If you teach ESL to kids, you probably know how much they love to play games in class. ESL card games are a great way to get students talking, and are incredibly versatile.
ESL card games can be played with virtually any vocabulary, grammar point, or sentence structure. Keeping some game cards handy can also be very useful when your lesson doesn’t quite go as planned.
Most textbooks these days come with vocabulary / picture cards at the back of the book that can be used with these ESL card games.
If your not so lucky, you can download 100s of printable cards on many ESL topics for FREE from our Flashcards page.
Top 5 ESL Card Games To Try In Class
1: Line Bingo
This ESL card game is a great alternative to traditional bingo. It’s great for young learners to practice listening and speaking skills and it can be used with any target language. All you need is 6-8 cards per student / team of two.
HOW TO PLAY:
Provide each student, or each pair of students, a set of 6-8 picture cards / word cards. Students must then arrange the cards in a horizontal line in any order they wish.
When the students have put their cards in a line then the game can begin. Then the teacher will choose one of the cards and say it out loud. If the card that the teacher said is on the end of the students’ line of cards (on the left or right end) then the student can turn that card over.
The first student / team to turn over all their cards is the winner.
To encourage students to speak the target language, ask them to repeat after you if they turn over their card.
Also, to make it more fun, rather than have the teacher say the card out loud, invite the students to come to the front of the class one by one and choose one of the cards and to say it out loud.
2: Matching Game
In this ESL card game, learners must find two cards the same. This game can be played in pairs or teams. All you need is TWO sets of game cards / picture cards.
HOW TO PLAY:
Give each pair / group of students two sets of cards. Then, the students must place all the cards face down and mix them up.
Once the cards are mixed, then the game can start. Students must turn over two cards and find two the same. If they find two cards the same, then they keep the cards. Once all the cards are gone, the student / team with the most cards is the winner.
To encourage speaking, instruct the students to ask and answer using the target language as they turn over the cards.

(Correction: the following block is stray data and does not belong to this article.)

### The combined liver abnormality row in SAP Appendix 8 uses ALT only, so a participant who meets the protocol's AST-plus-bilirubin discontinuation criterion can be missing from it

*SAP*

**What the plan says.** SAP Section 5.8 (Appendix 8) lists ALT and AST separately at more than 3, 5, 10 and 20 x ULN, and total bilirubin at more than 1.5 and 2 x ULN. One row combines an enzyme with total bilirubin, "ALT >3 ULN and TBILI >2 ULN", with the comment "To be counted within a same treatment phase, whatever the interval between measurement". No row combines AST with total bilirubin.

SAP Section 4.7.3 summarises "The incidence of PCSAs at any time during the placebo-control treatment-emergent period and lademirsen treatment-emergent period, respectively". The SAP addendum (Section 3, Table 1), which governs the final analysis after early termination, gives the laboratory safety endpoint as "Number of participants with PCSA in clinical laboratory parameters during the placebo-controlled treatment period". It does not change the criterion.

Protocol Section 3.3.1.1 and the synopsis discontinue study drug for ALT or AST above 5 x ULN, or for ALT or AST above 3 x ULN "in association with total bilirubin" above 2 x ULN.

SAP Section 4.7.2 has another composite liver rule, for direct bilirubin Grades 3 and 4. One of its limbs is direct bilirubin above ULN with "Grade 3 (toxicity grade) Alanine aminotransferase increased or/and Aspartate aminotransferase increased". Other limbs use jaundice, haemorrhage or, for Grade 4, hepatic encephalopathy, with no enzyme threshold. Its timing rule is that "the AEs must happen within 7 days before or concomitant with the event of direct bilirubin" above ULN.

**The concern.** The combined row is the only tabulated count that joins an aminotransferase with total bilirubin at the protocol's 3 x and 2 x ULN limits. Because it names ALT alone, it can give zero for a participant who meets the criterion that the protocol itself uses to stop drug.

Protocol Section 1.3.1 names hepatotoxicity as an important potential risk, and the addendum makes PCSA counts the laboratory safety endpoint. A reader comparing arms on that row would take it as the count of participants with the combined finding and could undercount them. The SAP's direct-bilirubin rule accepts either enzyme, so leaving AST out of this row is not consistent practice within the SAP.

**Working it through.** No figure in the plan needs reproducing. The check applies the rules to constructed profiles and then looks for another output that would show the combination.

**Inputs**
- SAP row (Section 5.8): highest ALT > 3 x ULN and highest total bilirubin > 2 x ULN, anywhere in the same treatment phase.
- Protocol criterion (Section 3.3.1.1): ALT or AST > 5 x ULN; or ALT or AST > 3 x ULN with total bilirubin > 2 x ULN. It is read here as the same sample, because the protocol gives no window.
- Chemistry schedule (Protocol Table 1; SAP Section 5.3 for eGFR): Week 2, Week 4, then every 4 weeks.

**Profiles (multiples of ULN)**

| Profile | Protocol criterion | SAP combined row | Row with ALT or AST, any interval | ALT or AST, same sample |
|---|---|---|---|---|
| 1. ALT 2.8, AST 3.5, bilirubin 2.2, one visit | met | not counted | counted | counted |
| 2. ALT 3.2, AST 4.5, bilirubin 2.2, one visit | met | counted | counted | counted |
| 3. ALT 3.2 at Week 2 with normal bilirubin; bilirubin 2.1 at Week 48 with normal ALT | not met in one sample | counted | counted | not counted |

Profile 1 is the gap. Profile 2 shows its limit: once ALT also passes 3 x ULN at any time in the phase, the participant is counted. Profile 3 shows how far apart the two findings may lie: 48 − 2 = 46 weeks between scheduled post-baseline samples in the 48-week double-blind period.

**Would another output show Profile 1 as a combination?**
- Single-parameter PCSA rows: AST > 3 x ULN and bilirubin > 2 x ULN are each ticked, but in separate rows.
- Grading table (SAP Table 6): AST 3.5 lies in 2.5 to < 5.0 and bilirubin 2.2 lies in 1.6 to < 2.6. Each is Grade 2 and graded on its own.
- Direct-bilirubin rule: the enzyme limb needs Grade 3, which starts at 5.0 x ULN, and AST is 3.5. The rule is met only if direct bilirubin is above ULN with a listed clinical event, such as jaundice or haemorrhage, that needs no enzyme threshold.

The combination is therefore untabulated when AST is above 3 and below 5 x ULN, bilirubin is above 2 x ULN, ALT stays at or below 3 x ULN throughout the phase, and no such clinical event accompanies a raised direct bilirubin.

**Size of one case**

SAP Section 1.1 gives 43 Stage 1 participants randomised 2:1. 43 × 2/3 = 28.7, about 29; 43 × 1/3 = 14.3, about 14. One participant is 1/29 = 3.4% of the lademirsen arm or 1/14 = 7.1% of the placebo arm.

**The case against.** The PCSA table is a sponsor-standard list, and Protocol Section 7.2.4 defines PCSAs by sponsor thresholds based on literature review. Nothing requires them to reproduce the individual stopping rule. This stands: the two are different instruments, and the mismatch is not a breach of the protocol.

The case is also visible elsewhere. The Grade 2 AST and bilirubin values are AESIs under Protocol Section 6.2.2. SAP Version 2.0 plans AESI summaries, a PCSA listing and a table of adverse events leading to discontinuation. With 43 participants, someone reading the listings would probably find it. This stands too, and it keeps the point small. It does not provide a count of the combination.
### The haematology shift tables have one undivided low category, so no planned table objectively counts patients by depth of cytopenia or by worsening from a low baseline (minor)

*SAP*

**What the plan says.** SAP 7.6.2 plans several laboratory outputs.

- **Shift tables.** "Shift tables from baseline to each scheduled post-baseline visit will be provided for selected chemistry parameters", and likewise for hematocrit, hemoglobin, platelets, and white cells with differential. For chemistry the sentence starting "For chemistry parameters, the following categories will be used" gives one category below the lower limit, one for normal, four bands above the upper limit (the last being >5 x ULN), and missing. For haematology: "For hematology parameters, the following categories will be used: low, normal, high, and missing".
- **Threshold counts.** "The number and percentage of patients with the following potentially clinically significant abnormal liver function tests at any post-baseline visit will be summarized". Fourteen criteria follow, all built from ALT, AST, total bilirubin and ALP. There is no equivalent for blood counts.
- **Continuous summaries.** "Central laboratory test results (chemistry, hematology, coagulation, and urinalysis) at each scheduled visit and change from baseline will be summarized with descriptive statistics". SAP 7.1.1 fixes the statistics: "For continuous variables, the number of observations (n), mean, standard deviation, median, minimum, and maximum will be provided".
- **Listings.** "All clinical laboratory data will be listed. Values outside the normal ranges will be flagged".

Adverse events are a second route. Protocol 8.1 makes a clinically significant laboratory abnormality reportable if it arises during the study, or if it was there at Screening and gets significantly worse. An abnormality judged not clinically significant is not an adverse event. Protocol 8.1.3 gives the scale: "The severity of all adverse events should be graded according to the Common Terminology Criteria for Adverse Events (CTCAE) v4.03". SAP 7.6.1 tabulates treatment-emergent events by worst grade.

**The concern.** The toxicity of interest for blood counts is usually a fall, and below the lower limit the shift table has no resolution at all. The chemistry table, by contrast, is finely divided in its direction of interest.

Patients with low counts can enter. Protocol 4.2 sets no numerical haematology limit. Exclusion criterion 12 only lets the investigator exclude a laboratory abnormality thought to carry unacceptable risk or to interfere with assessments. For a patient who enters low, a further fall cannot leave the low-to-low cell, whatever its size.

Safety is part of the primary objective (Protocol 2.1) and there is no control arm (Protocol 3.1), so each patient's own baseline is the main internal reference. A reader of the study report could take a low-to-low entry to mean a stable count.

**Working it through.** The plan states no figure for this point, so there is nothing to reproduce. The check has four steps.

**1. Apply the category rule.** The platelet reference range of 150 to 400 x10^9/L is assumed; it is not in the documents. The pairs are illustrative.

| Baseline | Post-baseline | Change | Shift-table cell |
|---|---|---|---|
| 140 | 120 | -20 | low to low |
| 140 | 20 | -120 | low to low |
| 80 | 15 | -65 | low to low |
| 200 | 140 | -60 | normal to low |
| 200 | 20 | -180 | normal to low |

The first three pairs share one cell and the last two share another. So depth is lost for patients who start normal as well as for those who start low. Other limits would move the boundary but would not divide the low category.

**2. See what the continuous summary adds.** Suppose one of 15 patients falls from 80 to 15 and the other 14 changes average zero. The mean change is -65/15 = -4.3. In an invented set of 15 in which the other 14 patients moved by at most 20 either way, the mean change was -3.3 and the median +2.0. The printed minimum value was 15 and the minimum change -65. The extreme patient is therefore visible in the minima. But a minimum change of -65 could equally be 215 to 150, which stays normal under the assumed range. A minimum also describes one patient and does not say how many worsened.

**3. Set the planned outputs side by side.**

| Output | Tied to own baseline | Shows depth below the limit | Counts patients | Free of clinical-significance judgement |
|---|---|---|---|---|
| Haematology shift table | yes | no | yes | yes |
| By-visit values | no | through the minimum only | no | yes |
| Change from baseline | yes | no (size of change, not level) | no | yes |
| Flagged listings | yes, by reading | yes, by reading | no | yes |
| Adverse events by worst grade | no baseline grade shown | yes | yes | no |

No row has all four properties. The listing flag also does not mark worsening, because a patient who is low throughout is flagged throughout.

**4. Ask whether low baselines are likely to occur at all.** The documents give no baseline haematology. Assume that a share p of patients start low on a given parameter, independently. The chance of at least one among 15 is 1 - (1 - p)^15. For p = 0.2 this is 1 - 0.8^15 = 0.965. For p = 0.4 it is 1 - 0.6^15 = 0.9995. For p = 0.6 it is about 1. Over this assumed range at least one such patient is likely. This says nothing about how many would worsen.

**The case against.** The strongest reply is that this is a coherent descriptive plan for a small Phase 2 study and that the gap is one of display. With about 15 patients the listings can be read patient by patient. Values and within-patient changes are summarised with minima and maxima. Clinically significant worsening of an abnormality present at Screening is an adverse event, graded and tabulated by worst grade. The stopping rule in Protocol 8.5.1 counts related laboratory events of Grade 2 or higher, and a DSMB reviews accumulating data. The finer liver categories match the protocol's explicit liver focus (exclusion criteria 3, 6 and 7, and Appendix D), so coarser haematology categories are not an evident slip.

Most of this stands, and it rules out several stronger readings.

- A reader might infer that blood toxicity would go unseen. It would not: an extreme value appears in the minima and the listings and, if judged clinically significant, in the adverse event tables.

For example, one student / team would ask ‘How’s the weather?’, and the other team would answer using the word / picture displayed on the card that they turn over.
3: Rock, Scissors, Paper Pick Up
This simple ESL card game can be played in pairs and is great to practice asking and answering in the target language. This game can be played with as many cards as you want. The more cards, the longer the game.
HOW TO PLAY:
Provide each pair of students with at least one set of game cards (preferably two sets or more) and ask them to mix up the cards and then place them face down in one pile in the middle.
Then, students play rock, scissors, paper. The winner picks up the card, shows it to their partner, and then asks a question using the target language (For example, ‘What’s this?’ / ‘How are you today?’ / ‘What’s your favorite subject?’, etc), and the loser must answer.
The winner then keeps the card, and they play rock, scissors, paper again. Once all the cards are gone, the student with the most cards is the winner.
4: Guessing Game
This ESL card game is best in groups of 3/4. Each group will need one or two sets of 6-8 cards. Any more than that, and it will be too hard for students to guess the cards correctly and the game will last too long.
HOW TO PLAY:
Ask students to spread the cards on the desk facing up. Then, one student must look away or close their eyes. The other students then point to one of the cards.
Once the students have chosen the card, they should ask the student with their eyes closed to open his/her eyes.
Then that student must try to guess which card they chose using the target language (For example, 3 students will ask ‘How’s the weather?’, and the 1 student will answer using the expression on one of the cards – ‘It’s sunny’).
If the student guesses correctly, then he/she gets to keep that card. If they are wrong, then it is the next students turn to look away as the other students choose another card. Once all cards are gone, the student with the most cards is the winner.
5: ‘Nice To Meet You’ Game
This ESL card game is best played in pairs and is a fun way to practice speaking the target language / vocabulary. Each pair of students needs one or two sets of game cards.
HOW TO PLAY:
Ask students to place their cards in a horizontal line. Once, the cards are in a line, then the game can be begin.
One student will start on the left side of the line, and one student will start on the right side of the line. The students then move their fingers down the line of cards, saying each card as they go.
When the students meet, they say “Nice to meet you.” – “Nice to meet you, too.”, and then play rock, scissors, paper. The loser must go back to the start, and the winner stays there.
Then the students again move their finger down the line of cards, saying each card as they go until they meet again.
When they meet again, they again greet each other and play rock, scissor, paper. If a student makes it all the way to the end of the line, they win 1 point, and then start again.
Thanks for reading. I hope you found some useful ESL card game ideas for your next class.